BELFAST — General Assistance Administrator Jodie Stout has seen a gradual increase in need for financial assistance among the city’s residents since she moved to Belfast in the mid-’90s, but there has been a dramatic increase in need since the beginning of the pandemic, she said.

Home prices that shot up shortly after the start of the pandemic in response to increased demand have only made the shortage of affordable housing worse, she said. She is seeing a lot of people from out of state buying houses and displacing longtime Belfast residents, some of whom have family ties in the area that go back several generations.

“The greater need I’m seeing right now is honestly housing,” she said. “I’ve never seen it so bad where there’s no affordable housing anywhere.”

She works with older people and disabled individuals on fixed incomes and also with families that cannot afford the cost of living, she said. Even middle-class families are finding it difficult to afford housing in the city unless there are two adults working.

In many cases, people are buying properties now and using them as short-term rentals or Airbnbs, which are vacant through the winter, Stout said.

She has two families and two individuals living in hotels right now, even though they have housing vouchers. They have not been able to use the vouchers because most landlords in the city will not accept them, she said.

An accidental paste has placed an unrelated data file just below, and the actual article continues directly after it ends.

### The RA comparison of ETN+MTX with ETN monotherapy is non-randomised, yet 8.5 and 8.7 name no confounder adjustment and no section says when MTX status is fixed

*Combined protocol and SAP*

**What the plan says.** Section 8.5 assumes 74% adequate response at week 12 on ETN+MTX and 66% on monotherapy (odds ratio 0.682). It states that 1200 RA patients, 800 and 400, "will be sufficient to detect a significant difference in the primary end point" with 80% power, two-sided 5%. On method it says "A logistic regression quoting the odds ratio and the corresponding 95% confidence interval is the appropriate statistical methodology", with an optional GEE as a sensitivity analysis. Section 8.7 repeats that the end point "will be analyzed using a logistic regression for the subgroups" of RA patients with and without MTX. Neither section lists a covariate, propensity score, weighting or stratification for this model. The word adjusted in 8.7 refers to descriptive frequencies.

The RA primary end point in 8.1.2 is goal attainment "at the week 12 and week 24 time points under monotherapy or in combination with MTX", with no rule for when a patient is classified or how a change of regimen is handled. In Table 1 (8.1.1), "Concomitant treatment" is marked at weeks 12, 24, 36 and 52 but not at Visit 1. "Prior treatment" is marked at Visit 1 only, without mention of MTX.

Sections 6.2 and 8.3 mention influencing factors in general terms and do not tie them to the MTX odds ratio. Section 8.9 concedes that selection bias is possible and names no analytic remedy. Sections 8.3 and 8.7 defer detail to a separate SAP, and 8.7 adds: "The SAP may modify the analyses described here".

There are no vacant hotels right now, but if she can get some people out of the hotels and into long-term housing, that would free up some hotel space for homeless people, Stout said.

Donna Kelley, president and CEO of Waldo Community Action Partners, said her organization serves many older and disabled people on fixed incomes. Like Stout, she, too, has seen an increased need for assistance on the part of low-income people since the pandemic began.

She said the issues have always been there, but the pandemic has shed more light on them. “In some instances, I think these were some things that were hidden that COVID has brought to light,” she said. “So, I think some people are wrapping their heads around that.”

Waldo CAP serves people throughout the county. She thinks the city has done an outstanding job of addressing major issues, like housing for low-income people.

Much of the need she sees has to do with housing and food insecurity, she said. The organization has administered rental assistance and rent relief programs funded by the Governor’s Office and MaineHousing.

The organization served 961 households comprising 1,999 individuals last fiscal year, she said. It served 180 individuals in its early childhood program and 1,502 households through its heating assistance program. She noted that some people receive multiple services.

She doubts the organization is reaching all of its eligible constituents, she said, adding that it can be difficult for people to ask for help. She thinks it is important to know that these issues exist and that community members should be supportive and assist where they can, when they can.

Stout does not think the housing issue is going to get any better in the foreseeable future, but she would like to meet with City Council to brainstorm ideas about how to address the problem. She also hopes to engage the community in developing solutions.

“Just coming together as a community to figure out how to solve this issue,” she said. “I think it’s really important, and I just think that’s how we’re going to get it done. That’s just how Belfast is.”